Calcium – Calcium is critical for human health. It is used for the prevention and treatment of osteoporosis. It has also seen to be helpful in cardiovascular and gastrointestinal diseases (Li).

l-carnitine – Studies have shown that using this amino acid can lead to increased muscle mass. It also decreases body weight and reduced physical and mental fatigue. It could help prevent age-associated muscle protein breakdown and work at helping the mitochondria perform better (Fielding).

Glutathione – The best anti-oxidant produced in the body. It helps detoxify drugs in the body. It helps the immune system function. It increases the ability of the liver to process everyday toxins. It has been found to be low in many age-related disease. Glutathione has been touted as an anti-aging molecule. Glutathione also helps prevent cells from oxidative damage (Franco).

1.     Essén-Gustavsson, B., &  Blomstrand, E. (2002). Effect of Exercise on Concentrations of Free Amino Acids in Pools of Type I and Type II Fibres in Human Muscle With Reduced Glycogen Stores. Acta Physiol Scand, 174(3), 275-81. DOI: 10.1046/j.1365-201x.2002.00942.x
2.     Fielding, R., Riede, L., Lugo, J. P., & Bellamine, A. (2018). l-Carnitine Supplementation in Recovery after Exercise. Nutrients, 10(3), 349. DOI: 10.3390/nu10030349
3.     Franco, R., Schoneveld, J., Pappa, A., & Panayiotidis, M. I. (2007). The Central Role of Glutathione in the Pathophysiology of Human Diseases. Arch Physiol Biochem, 113(4-5), 234-58. DOI: 10.1080/13813450701661198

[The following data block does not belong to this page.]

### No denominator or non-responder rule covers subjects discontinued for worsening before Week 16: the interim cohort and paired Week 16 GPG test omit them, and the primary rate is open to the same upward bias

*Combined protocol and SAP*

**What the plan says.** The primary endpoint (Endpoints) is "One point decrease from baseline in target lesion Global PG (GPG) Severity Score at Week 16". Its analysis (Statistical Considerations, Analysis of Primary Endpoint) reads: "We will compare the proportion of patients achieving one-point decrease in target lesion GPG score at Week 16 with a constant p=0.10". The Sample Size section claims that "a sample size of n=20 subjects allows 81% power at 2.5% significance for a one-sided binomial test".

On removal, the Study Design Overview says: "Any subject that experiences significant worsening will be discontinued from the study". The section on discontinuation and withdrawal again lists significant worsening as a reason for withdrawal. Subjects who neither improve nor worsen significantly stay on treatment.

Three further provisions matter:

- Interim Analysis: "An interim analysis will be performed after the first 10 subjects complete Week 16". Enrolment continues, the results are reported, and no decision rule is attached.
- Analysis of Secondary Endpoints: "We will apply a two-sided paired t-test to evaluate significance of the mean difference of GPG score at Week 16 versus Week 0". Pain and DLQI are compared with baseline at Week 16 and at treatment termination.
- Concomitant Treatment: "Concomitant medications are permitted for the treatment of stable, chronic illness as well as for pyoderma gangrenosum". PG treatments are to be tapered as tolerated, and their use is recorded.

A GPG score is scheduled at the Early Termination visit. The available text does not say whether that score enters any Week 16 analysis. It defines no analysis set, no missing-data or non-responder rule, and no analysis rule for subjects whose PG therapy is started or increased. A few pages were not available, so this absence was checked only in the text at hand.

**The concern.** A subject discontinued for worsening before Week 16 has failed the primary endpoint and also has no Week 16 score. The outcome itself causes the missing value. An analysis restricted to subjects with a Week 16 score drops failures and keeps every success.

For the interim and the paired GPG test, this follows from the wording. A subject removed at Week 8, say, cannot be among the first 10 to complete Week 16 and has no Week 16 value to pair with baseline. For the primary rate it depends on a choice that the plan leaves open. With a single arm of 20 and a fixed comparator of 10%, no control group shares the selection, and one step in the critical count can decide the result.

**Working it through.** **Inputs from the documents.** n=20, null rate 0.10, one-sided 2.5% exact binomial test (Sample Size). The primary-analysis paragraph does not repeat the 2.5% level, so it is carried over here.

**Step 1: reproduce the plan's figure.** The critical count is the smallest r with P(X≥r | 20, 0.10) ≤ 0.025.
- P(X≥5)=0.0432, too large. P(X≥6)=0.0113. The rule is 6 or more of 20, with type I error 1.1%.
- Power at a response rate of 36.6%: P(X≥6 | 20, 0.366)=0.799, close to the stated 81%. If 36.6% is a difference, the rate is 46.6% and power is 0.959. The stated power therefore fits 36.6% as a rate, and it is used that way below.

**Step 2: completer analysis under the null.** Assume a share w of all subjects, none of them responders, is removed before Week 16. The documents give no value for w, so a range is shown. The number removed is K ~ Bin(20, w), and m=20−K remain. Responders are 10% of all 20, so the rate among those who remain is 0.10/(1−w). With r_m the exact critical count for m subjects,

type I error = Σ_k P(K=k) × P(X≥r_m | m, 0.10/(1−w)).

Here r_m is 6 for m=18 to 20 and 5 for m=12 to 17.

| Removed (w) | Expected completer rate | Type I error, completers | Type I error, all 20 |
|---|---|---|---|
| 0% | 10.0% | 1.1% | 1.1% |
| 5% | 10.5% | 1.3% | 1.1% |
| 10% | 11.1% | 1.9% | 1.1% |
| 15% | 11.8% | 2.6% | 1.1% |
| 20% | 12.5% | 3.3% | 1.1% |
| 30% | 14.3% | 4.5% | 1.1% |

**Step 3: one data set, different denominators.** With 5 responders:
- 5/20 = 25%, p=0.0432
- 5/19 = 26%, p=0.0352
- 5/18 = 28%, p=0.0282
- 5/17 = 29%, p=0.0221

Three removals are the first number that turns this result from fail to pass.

4.     Gheita , A.A., Gheita, T. A., & Kenawy, S. A. (2020). The Potential Role of B5: A Stitch in Time and Switch in Cytokine. Phytother Res, 34(2), 306-314. DOI: 10.1002/ptr.6537
5.     Gröber, U., Schmidt, J., & Kisters, K. (2015). Magnesium in Prevention and Therapy. Nutrients, 7(9), 8199–8226. DOI: 10.3390/nu7095388
6.     Hellmann , H. & Mooney, S. (2010). Vitamin B6: A Molecule for Human Health? Molecules, 15(1):442-59, DOI: 10.3390/molecules15010442
7.     Jacobson, M. K. & Jacobson, E. L. (2018). Vitamin B3 in Health and Disease: Toward the Second Century of Discovery. Methods Mol Biol, 1813, 3-8.  DOI: 10.1007/978-1-4939-8588-3_1
8.     Li, K., Wang, K., Li, D., Chen, Y., Zhao, L., Liu, X., Guo, Y., Shen, J., Lin, X., Deng, J., Zhou, R., & Deng, H. (2018).The Good, the Bad, and the Ugly of Calcium Supplementation: A Review of Calcium Intake on Human Health. Clin Interv Aging, 13, 2443–2452. DOI: 10.2147/CIA.S157523
9.     Małecka, S. A., Poprawski, K., & Bilski, B. (2006). Prophylactic and Therapeutic Application of Thiamine (Vitamin B1)--a New Point of View. Wiad Lek, 59(5-6), 383-7.
10. Pinto, J. T. & Zempleni, J. (2016). Riboflavin. Adv Nutr, 7(5), 973–975. DOI: 10.3945/an.116.012716
11. Wolffenbuttel, B. H. R., Wouters, H. J. C. M., Heiner-Fokkema, M. R., & van der Klauw, M. V. The Many Faces of Cobalamin (Vitamin B12) Deficiency. Mayo Clin Proc Innov Qual Outcomes, 3(2), 200–214. DOI: 10.1016/j.mayocpiqo.2019.03.002